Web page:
Behind all these uses with man as subject, however, stand the repeated references to God’s chêsêd. It is one of His most central characteristics. God’s loving-kindness is offered to His people, who need redemption from sin, enemies, and troubles. A recurrent refrain describing God’s nature is “abounding/plenteous in chêsêd" (Exod. 34:6; Neh. 9:17; Ps. 103:8; Jonah 4:2). The entire history of Yahweh’s covenantal relationship with Israel can be summarized in terms of chêsêd. It is the one permanent element in the flux of covenantal history. Even the Creation is the result of God’s chêsêd (Ps. 136:5-9). His love lasts for a “thousand generations” (Deut. 7:9; cf. Deut. 5:10 and Exod. 20:6), indeed “forever” (especially in the refrains of certain psalms, such as Ps. 136).

Words used in synonymous parallelism with chêsêd help to define and explain it. The word most commonly associated with chêsêd is ‘emet (“fidelity; reliability”): “… Let thy loving-kindness [chêsêd] and thy truth [‘emet] continually preserve me.” ‘Emunah with a similar meaning is also common: “He hath remembered his mercy [chêsêd] and his truth [‘emunah] toward the house of Israel.…” This emphasis is especially appropriate when God is the subject, because His chêsêd is stronger and more enduring than man’s. Etymological investigation suggests that chêsêd’s primitive significance may have been “strength” or “permanence.” If so, a puzzling use of chêsêd in Isa. 40:6 would be explained: “All flesh is grass, and all the goodliness thereof is as the flower of the field.”

The association of chêsêd with “covenant” keeps it from being misunderstood as mere providence or love for all creatures; it applies primarily to God’s particular love for His chosen and covenanted people. “Covenant” also stresses the reciprocity of the relationship; but since God’s chêsêd is ultimately beyond the covenant, it will not ultimately be abandoned, even when the human partner is unfaithful and must be disciplined (Isa. 54:8, 10). Since its final triumph and implementation is eschatological, chêsêd can imply the goal and end of all salvation-history (Ps. 85:7, 10; 130:7; Mic. 7:20).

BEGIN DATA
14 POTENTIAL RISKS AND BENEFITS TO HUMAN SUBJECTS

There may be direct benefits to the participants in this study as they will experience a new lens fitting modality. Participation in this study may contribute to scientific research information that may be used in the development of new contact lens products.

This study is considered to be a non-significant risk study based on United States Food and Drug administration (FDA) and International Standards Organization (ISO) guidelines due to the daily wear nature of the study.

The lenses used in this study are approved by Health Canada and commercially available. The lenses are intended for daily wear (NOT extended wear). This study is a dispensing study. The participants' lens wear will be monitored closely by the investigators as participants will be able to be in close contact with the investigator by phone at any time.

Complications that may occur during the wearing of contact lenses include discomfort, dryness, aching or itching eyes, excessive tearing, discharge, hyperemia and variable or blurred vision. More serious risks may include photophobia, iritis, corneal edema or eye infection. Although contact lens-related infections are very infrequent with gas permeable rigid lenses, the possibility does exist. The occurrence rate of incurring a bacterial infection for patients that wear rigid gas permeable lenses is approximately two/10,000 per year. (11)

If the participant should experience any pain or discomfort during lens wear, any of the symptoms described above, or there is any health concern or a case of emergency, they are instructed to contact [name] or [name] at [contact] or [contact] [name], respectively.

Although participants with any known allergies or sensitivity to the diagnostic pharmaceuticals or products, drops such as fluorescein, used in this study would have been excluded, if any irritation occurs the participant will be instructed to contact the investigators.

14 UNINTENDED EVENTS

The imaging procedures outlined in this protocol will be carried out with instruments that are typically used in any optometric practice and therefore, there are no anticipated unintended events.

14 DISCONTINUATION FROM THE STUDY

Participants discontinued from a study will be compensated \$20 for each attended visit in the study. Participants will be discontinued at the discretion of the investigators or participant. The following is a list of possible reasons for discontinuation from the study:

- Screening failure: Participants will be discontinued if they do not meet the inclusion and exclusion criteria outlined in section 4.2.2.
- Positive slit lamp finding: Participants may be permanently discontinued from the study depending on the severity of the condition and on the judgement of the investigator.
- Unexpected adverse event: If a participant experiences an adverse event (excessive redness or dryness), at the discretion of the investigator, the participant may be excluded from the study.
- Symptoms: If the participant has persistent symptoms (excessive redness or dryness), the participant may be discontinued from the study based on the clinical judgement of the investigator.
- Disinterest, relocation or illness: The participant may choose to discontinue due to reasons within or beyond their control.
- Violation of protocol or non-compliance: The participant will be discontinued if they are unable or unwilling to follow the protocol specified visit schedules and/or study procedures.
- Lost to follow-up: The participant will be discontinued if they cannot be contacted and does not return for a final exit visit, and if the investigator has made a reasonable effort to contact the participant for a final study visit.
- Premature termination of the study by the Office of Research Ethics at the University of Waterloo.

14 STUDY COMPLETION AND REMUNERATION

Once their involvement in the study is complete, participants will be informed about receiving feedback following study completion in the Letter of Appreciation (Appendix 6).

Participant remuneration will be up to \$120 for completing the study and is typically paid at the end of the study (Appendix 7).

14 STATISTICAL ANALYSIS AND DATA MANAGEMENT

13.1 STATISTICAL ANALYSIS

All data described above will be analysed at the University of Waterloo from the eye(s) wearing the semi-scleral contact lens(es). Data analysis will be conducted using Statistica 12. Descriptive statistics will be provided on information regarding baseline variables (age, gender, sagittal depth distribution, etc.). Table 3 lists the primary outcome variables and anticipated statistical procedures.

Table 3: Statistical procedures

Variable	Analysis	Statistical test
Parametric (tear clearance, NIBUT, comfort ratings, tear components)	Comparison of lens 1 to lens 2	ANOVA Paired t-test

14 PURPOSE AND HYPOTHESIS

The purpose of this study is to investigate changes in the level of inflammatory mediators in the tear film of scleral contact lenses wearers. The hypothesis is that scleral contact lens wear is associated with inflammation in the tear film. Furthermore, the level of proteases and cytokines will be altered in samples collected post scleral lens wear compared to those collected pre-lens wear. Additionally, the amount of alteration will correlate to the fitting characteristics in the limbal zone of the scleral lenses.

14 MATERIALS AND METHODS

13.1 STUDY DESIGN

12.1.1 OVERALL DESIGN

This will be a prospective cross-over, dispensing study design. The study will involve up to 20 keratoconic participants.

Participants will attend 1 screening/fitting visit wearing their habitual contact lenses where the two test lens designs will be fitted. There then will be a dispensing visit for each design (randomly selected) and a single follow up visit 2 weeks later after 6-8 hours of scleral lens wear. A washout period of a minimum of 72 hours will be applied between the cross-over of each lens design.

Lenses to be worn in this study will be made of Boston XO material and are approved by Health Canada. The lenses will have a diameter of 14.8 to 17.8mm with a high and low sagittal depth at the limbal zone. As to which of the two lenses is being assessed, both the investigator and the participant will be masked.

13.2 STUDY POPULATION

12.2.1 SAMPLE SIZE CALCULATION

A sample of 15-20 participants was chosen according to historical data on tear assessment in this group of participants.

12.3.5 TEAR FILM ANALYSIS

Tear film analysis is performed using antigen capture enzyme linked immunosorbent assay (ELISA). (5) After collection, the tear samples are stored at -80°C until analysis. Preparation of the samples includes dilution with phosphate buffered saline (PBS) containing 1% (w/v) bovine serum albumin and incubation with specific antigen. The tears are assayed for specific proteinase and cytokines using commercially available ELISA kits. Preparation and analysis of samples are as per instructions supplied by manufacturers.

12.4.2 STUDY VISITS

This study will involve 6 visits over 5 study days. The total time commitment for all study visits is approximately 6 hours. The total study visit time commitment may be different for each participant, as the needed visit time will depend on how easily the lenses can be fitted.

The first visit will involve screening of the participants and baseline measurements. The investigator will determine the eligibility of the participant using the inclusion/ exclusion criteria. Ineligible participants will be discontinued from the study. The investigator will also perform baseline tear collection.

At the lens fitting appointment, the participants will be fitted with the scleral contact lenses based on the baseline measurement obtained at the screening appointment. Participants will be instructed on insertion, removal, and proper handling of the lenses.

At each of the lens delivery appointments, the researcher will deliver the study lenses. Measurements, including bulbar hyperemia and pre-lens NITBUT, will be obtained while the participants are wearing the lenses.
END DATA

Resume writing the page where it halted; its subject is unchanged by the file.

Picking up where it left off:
The proper noun Hacdiah (1 Chron. 3:20) is related to chêsêd. The name of Zerubbabel’s son means “Yahweh is faithful/gracious,” a fitting summary of the prophet’s message.

B. Adjective.

Châsı̂yd (חָסִיד, Strong's #2623), “pious; devout; faithful; godly.” The adjective châsı̂yd, derived from chêsêd, is often used to describe the faithful Israelite. God’s chêsêd provides the pattern, model, and strength by which the life of the châsı̂yd is to be directed. One reference to the “godly” man appears in Ps. 12:1: “Help, Lord; for the godly man ceaseth; for the faithful fail from among the children of men.” Usually a suffix or possessive pronoun referring to God is attached to the word, indicating His special attachment to those who pattern their lives after His: “O love the Lord, all ye his saints [literally, “His pious ones”; NASB, “His godly ones”]: for the Lord preserveth the faithful, and plentifully rewardeth the proud doer” (Ps. 31:23).

Following the Greek hosios and Latin sancus, the KJV often renders the word “saint”— which must be understood in the sense of sanctification [dependent upon grace], not moralistically [of native goodness].

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Bibliography Information
Vines, W. E., M. A. Entry for 'Loving-Kindness'. Vine's Expository Dictionary of OT Words. https://www.studylight.org/dictionaries/eng/vot/l/loving-kindness.html. 1940.